According to court documents, the Orjis and their co-defendants preyed on elderly victims, many of whom were widowed or divorced.
DALLAS — A romance scammer with ties to a Nigerian organized crime syndicate was sentenced Monday to more than three years in federal prison, according to U.S. Attorney for the Northern District of Texas Leigha Simonton.
Emanuel Stanley Orji, a 36-year-old from Nigeria, was charged alongside 10 co-conspirators in a large-scale operation led by the FBI in September 2021.
The Federal Bureau of Investigation’s Dallas Field Office and Homeland Security Investigations’ Dallas Field Office were two of the agencies that led this investigation.
Orji pleaded guilty in September 2022 to conspiracy to commit wire fraud and was sentenced Monday to 37 months in federal prison by Chief U.S. District Judge David Godbey, who also ordered him to pay $418,030 in restitution to his victims.
Orji’s brother, 38-year-old Frederick Orji, pleaded guilty to the same crimes and received the same sentence in December 2022.
According to court documents, the Orjis and their co-defendants preyed on elderly victims, many of whom were widowed or divorced. They assumed fake names and trolled dating sites like Match.com and Bumbledate.com, searching for targets.
Once they had ingratiated themselves with their victims, they came up with sob stories about why they needed money such as taxes to release an inheritance, essential overseas travel or crippling debt. The Orjis then siphoned money from the victims’ accounts, sometimes tens of thousands of dollars at a time.
In plea papers, Orji admitted once he and his conspirators had taken all the money from the victims’ accounts that they were able to send, often emptying entire savings, the defendants stopped communicating with the victims.
Five additional defendants are awaiting trial, which is set for March 20, 2023. They are presumed innocent until proven guilty in court.
Along with the two Dallas agencies, the IRS Criminal Investigation team also led the investigation with assistance from the Department of Labor Office of Inspector General, U.S. Citizenship & Immigration Services, and the U.S. Department of State’s Diplomatic Security Service. Assistant U.S. Attorneys Mary Walters and Jenna Rudoff are prosecuting the case.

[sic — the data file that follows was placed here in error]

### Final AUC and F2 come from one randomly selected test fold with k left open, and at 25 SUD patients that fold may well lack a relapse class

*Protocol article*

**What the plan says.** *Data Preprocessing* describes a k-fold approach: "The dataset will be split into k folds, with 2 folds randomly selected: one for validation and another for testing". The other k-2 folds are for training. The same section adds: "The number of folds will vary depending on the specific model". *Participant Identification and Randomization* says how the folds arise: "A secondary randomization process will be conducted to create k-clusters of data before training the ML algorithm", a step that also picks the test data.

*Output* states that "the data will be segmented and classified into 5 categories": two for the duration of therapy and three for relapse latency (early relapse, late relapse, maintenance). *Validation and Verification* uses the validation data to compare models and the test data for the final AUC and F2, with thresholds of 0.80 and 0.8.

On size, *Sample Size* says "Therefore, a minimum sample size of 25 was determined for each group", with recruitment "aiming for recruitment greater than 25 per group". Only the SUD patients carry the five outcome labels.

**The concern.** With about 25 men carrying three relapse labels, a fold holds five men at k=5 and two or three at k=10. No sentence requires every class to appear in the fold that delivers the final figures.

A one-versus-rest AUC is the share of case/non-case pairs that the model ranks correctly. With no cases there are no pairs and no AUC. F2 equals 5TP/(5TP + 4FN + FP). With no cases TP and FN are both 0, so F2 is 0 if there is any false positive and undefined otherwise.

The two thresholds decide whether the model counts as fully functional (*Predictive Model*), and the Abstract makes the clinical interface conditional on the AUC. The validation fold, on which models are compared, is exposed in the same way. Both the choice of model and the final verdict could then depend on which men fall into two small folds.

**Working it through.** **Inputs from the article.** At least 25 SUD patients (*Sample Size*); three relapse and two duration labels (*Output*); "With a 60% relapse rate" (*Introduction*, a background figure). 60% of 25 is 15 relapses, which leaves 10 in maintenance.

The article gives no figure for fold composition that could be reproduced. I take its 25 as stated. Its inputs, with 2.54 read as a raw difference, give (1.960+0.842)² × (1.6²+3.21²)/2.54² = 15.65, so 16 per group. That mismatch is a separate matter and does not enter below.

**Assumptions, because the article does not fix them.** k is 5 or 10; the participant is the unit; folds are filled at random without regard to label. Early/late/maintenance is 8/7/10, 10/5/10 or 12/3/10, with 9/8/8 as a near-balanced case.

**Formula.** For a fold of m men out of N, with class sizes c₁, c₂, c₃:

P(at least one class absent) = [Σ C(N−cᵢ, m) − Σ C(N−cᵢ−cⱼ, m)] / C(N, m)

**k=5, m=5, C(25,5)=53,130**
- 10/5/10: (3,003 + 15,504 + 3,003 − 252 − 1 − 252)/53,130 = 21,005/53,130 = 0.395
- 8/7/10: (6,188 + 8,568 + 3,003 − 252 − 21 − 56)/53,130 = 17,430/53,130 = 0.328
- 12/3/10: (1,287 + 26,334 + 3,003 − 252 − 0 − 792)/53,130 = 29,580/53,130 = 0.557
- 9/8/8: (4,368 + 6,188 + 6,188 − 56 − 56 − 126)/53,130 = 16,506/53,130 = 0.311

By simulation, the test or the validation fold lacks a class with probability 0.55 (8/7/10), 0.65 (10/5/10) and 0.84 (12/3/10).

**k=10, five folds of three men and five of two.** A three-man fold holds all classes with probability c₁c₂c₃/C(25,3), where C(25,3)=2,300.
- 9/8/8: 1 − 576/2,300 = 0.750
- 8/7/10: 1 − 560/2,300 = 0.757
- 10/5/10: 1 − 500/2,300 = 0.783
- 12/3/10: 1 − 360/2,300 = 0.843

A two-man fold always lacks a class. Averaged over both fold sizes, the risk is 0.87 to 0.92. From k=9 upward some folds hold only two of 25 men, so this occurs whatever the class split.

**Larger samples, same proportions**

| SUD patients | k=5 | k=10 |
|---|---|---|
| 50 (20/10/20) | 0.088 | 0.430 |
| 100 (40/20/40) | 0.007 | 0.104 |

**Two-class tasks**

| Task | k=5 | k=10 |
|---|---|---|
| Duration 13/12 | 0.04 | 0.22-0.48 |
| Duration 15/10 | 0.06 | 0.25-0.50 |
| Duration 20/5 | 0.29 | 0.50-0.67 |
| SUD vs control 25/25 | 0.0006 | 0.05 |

This issue comes on the heels of Match Group, the parent company of Tinder, Match, Hinge and Plenty of Fish, rolling out a global public awareness campaign to educate daters and consumers on how to date safer and help stay protected against the different forms of online fraud.
Starting Tuesday, users across Tinder, Hinge, Match, Plenty of Fish, Meetic and OurTime will begin receiving messages alerting them to tips and common behaviors to watch out for to help identify potential scams.
Match Group, along with victim advocates and cyber crime investigators, developed the following tips to help users identify and help prevent and report malicious actors – on dating or any online platform.
- Stay on the app as long as possible: Scammers will attempt to get you on to another platform quickly which can be a common flag for these types of scams. Stay on the app when getting to know a new connection. If the match wants to move platforms but still does not want to meet up or video call it is a red flag.
- Use the tools available in app: Make sure to verify your profile with photo verification and also look out for the verification check on your matches to help confirm they are the person in their profile pictures. You can also set up video chats before meeting in person to confirm your match is the person you’ve been talking to. If your date can’t do any of these things, it’s a flag.
- They’re a 10 but a crypto expert: Hard pass. If a new love interest is giving you crypto or investment advice, there is a high probability that it’s a scam. Always report these interactions back to the platform where you met.
- The promise of a big return of investment or help secure financial future: According to experts, scammers will use techniques to focus on how a large sum of returns could improve your life or what you could do with this new money. Be skeptical of anyone who appears to be wealthy and successful and wants to teach you how to invest and make money.
- They may play on your heartstrings and appear to be desperate: Scammers often claim they need money for a Visa, customs fees, surgeries, family medical bills, car repairs or plane tickets to visit. If they appear desperate and money is involved, this should be a giant red flag.
- Scams can look different and constantly evolve. Keep your guard up and stay vigilant online scams have evolved as online platforms have become more accessible and gained popularity. Scammers can also play the long game and don’t just come out and ask for money when first getting to know someone. They often don’t start talking about finance until months later after they’ve gained your trust. As a rule, it’s best to never send or receive money via a wire transfer, money order, currency exchange, gift card or investment with someone you’ve never met in person. Not for any reason. Ever.
The FBI estimates that more than 20,000 people lost more than $600 million in romance scams in 2020 alone. For tips on how to protect yourselves and your loved ones, visit the Federal Trade Commission’s romance scam webpage. To report a suspected romance fraud, file a report via the FBI’s Internet Crime Complaint Center at www.ic3.gov.